Building a portfolio with investment trusts
By Nick Britton, Head of Intermediary Communications, AIC When the average investment trust has lost...
The 21st century didn’t have a very auspicious start for the investment world. It began with the technology bubble bursting, and stock markets plunging almost 50%* over the next two and a bit years.
Since then we’ve had two bear markets, two bull markets, five Prime Ministers (possibly six by the end of the week), a global financial crisis, Bitcoin rose to fame – before falling from grace quite spectacularly (around 80%** peak to trough) – China became a major stock market, and the UK voted to leave the European Union.
On 31 December 1999, the FTSE 100 stood at just under 7,000 points. Twenty years later it is just over 7,200***. That’s a capital return of just 4.1%^.
Thankfully there are two things that could have made it a more profitable couple of decades for investors: dividends and active management.
If a passive investor in a FTSE 100 tracker had reinvested dividends, they would have received a much healthier return of 116.3%^^, for example.
If an investor had put their money in the best performing actively managed investment trust at the turn of the millennium – TR Property Investment Trust – they would have enjoyed returns of 1,766.8%^^. An investment in the best performing open-ended fund – Marlborough Special Situations – would have been rewarded with returns of 1,108.3%^^.
As we come to the end of the second decade of the millennium, we thought we’d find out which Elite Rated managers have been the most consistent throughout the century so far.
Of the some 4,550 plus funds and trusts in the IA and IT sectors, less than 3% of managers have a tenure spanning 20 years or more***, and FundCalibre only rates up to 10% of funds in any sector, so it is a very select group.
There are 11 Elite Rated funds and trusts on FundCalibre that have had the same managers at the helm for 20 years or more. An impressive eight have outperformed their sector peer groups in 13 or more of the past 20 calendar years – or more than two-thirds of the time.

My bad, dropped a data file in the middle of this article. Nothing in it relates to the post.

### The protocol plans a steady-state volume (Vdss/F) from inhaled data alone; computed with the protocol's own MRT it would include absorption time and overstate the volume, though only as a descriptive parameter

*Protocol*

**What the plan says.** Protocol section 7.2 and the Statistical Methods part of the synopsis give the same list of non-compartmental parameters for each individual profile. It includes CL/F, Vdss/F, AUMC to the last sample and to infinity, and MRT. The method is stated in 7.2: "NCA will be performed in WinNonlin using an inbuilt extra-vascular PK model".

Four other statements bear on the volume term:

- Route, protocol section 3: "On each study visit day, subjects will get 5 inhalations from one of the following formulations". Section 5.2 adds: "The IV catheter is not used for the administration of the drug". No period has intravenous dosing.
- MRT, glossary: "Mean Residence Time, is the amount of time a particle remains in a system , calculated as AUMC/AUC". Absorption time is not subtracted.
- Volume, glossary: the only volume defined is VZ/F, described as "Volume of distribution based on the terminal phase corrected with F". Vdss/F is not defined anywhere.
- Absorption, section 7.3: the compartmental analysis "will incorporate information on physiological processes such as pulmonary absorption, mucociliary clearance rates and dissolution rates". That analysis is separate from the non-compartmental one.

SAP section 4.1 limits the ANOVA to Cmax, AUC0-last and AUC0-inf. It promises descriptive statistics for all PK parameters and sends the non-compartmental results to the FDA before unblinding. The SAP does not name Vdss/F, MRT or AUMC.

The most consistent has been Jonathan Platt, manager of Royal London Corporate Bond fund, who has outperformed in 17 out of 20 calendar years, producing cumulative returns of £2,848^^^. He is followed by John Chatfeild-Roberts on the Jupiter Merlin Growth Portfolio. The figures are after charges have been taken out.
The most money has been made by Giles Hargreave, manager of Marlborough Special Situations, who has turned £1,000 into £12,083^^^, while in second place, Anthony Cross of Liontrust UK Smaller Companies has turned £1,000 into £7,537.83^^^. Again, these figures are after charges.
These managers really are the cream of the crop.
|Fund/Trust||Manager||Calendar year sector outperformance||£1,000 invested||Cumulative performance||Cumulative sector average performance|
|Royal London Corporate Bond||Jonathan Platt||85%||£2,848.02||184.80%||145.99%|
|Jupiter Merlin Growth Portfolio||John Chatfeild-Roberts||80%||£4,199.22||319.92%||117.67%|
|EdenTree Amity UK||Sue Round||70%||£3,359.18||235.92%||146.11%|
|Rathbone Income||Carl Stick||70%||£4,797.52||379.75%||210.27%|
|Liontrust UK Smaller Companies||Anthony Cross||70%||£7,537.83||653.78%||357.32%|
|Marlborough Special Situations||Giles Hargreave||70%||£12,083.44||1108.34%||357.32%|
|Lowland Investment Company||James Henderson||67%||£6,562.06||556.21%||229.18%|
|Invesco Corporate Bond||Paul Causer||65%||£2,961.95||196.20%||145.99%|
*Source: FE Analytics, total returns in sterling, 31 December 1999 to 12 March 2003
**Source: Bitcoin price chart in US dollars, 15 December 2017 to 14 December 2018
***As at 11 December 2019
^Source: FE Analytics, price returns in sterling, 31 December 1999 to 11 December 2019
^^Source: FE Analytics, total returns in sterling, 31 December 1999 to 30 November 2019
^^^Source: FE Analytics, total returns in sterling for £1,000 invested, 31 December 1999 to 30 November 2019